Is Floristry Right For Me?
Just about anyone can go out and gather up some flowers to put in a vase. However, a professional florist could take that same gathering of flowers and greenery and scale it to a whole new level. A florist possesses an eye for design and composition that many people just do not have. They are good and what they do and have extensive knowledge of flowers and all manner of greenery.
Are you looking for a creative career where you have the choice to work for yourself or someone else? If you like working with your hands and enjoy working with greenery and flowers, a career as a florist may be a good choice for you. Before choosing a career as a florist, you’ll want to consider whether certain aspects of the industry, such as salary, working conditions, and education requirements meet your expectations for the future. How do florists make money? How much do florists make? And most importantly, is owning a flower shop profitable? Read on if you want to know more about florist working conditions, whether you need a florist degree to get started, or if this career is the right one for you.
What does a Florist Do?
Florists are creative professionals who primarily work with their customers to create beautiful flower displays for various clients. Florists may design arrangements for everyday celebrations such as birthdays and anniversaries or elaborate events such as weddings or charity dinners. Many floral shops now sell houseplants, dried arrangements, and accessories such as plant holders, cards and decorations.
A florist should have a good eye for design and assist customers in bringing their ideas to life while still adhering to their client’s budgets. When ordering supplies, a florist must be up to date on the latest trends, know what types of flowers to choose according to season and which accessories best accentuate their designs.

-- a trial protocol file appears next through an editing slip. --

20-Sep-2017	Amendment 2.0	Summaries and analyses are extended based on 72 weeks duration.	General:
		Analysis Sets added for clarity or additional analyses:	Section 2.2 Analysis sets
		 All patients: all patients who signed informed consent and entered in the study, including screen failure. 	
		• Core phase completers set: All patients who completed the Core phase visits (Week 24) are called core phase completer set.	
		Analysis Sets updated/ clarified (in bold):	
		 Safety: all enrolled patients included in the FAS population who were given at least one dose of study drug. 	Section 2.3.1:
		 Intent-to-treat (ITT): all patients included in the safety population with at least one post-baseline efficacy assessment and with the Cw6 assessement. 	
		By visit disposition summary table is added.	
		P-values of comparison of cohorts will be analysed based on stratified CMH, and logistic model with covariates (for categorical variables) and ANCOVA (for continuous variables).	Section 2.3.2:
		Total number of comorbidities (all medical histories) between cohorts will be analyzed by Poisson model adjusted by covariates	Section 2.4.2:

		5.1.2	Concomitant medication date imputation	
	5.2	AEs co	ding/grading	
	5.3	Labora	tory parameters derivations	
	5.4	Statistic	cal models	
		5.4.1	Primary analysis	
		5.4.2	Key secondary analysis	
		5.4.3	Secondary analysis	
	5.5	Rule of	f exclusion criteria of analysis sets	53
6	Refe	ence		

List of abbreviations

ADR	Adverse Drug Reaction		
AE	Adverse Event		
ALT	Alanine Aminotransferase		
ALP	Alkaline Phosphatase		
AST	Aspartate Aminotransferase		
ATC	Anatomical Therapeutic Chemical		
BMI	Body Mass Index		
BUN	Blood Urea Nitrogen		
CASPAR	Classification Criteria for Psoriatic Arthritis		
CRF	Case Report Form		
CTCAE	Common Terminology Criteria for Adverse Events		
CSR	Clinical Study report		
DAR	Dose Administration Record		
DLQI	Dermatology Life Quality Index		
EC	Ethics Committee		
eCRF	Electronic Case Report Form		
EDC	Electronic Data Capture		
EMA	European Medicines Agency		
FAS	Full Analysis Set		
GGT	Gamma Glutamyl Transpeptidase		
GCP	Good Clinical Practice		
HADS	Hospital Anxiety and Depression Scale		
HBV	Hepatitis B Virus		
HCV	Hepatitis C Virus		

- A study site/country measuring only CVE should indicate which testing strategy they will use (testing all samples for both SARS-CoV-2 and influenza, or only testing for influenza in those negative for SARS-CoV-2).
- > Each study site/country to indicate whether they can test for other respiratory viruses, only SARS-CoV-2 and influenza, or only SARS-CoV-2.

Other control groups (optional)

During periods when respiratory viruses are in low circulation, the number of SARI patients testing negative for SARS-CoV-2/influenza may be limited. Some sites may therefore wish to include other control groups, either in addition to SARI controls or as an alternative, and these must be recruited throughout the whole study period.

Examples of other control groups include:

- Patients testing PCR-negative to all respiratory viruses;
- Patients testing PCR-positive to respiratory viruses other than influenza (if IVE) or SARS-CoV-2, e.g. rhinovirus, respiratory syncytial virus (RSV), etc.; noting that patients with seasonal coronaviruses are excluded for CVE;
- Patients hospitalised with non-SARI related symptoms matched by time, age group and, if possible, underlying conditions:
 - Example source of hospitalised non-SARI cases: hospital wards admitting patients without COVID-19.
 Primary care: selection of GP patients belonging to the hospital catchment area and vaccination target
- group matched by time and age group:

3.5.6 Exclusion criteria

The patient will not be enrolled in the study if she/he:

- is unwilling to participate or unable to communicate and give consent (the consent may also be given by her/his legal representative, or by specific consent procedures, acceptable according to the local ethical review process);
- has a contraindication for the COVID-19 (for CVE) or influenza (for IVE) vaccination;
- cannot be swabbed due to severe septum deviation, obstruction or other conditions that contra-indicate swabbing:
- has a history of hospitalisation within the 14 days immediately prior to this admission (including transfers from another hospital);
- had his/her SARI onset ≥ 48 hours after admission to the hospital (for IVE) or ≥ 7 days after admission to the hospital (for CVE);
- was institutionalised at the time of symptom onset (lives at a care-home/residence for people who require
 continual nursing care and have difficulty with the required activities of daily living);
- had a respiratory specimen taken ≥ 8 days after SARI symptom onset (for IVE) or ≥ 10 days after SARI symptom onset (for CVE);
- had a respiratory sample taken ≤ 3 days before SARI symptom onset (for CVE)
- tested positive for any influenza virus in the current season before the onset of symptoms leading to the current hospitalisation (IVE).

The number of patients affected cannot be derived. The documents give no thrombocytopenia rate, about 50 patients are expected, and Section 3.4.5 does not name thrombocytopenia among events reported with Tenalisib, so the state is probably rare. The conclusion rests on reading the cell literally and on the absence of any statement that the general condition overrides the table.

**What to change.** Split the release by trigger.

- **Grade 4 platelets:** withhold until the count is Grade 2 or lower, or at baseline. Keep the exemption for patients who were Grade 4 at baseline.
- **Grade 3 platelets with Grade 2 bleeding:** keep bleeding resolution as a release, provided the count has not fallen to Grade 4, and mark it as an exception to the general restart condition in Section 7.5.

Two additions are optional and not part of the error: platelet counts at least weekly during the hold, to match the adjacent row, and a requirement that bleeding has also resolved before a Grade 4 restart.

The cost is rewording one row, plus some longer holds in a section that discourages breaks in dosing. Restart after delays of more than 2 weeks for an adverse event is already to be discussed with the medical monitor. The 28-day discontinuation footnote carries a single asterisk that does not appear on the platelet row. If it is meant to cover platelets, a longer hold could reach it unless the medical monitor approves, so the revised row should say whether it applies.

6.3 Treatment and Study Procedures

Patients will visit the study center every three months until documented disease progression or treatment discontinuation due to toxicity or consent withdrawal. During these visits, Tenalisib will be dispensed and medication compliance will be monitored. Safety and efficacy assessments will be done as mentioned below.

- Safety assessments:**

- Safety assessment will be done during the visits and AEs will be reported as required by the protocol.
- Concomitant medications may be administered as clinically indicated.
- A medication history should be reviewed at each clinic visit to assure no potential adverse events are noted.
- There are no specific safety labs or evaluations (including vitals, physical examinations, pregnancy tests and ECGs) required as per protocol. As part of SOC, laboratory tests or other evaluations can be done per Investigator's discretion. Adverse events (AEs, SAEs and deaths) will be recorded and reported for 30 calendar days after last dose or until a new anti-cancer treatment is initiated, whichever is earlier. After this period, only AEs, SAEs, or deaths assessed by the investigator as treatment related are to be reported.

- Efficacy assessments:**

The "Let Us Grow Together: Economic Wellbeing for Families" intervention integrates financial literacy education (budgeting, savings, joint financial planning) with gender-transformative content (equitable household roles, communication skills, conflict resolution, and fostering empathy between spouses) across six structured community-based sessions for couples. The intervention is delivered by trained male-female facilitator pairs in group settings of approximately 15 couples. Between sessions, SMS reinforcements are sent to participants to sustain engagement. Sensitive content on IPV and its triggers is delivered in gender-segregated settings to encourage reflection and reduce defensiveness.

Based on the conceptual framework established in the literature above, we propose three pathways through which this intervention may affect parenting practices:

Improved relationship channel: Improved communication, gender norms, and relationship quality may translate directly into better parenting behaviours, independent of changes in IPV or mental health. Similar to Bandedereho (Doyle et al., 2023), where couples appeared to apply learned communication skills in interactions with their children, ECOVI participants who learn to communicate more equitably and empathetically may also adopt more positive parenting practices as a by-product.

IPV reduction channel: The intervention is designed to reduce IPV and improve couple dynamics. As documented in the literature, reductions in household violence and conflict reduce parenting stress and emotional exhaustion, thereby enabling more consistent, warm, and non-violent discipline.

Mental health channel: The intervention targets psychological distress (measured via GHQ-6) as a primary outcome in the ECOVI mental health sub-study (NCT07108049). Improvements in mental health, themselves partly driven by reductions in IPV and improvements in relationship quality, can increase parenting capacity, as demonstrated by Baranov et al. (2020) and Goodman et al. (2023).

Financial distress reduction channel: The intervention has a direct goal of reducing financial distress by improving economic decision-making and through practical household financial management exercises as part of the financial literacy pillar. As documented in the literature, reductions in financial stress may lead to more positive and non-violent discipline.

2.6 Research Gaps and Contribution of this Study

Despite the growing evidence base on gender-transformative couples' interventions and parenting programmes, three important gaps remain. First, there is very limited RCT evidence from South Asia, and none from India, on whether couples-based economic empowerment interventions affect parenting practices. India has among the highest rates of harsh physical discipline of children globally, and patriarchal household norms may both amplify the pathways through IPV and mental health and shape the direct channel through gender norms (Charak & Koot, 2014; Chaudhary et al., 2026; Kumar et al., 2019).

Your daily duties may fluctuate depending on where you work and what type of clients you’re dealing with on any given day. Some of the responsibilities a florist may expect to perform are:
- Creating unique floral design and sales
- Daily care of and maintenance of flowers
- Working with clients to design floral arrangements
- Purchasing from suppliers
- Marketing, deliveries, store maintenance, taking phone calls and scheduling appointments.
- Finance management, inventory, and employee management (if applicable)
What are the Requirements to Become a Florist?
The United States does not require someone seeking employment as a florist to obtain any formal training. Still, having a certain amount of knowledge and understanding of the industry can be quite beneficial. Some florists pick up jobs straight out of high school and on the job, but there are many employers out there who would prefer to hire an employee who has some previous training under their belt.
There are a plethora of programs to choose from, and many courses are now being offered online so you can get started from the comfort of your own home and study on your own schedule. The following are just a small sample of online horticulture and floral design courses available for immediate study.
- New York Institute of Art and Design The New York Institute of Art and Design offers a certificate in Floral Design that can be completed over an 18-month span. Access your work 24/7 and connect with fellow students through an online student forum.
- Penn Foster Career School Receive your diploma in Floral Design in as little as five months at Penn Foster Career School. Programs are made up of 9 courses and typically take anywhere from 7 – 11 months to complete.
- IAP Career College The IAP Career College offers a Florist certificate that takes an average of 6 weeks to complete. Programs have a strict start date, but students study on a part-time basis and have the option to complete their work in as little as four weeks or as much as 12.
- Ashworth College Ashworth College offers a Diploma in Floral design that can be completed during a time span of 4 months up to 1 year after enrollment. The program is made up of 16 lessons.
- Floral Design Institute Learn at your own pace while completing either their basic or advanced floral design courses. The advanced course requires completion of the basic program or the completion of 500 hours of relevant work experience.
Working Environment of a Florist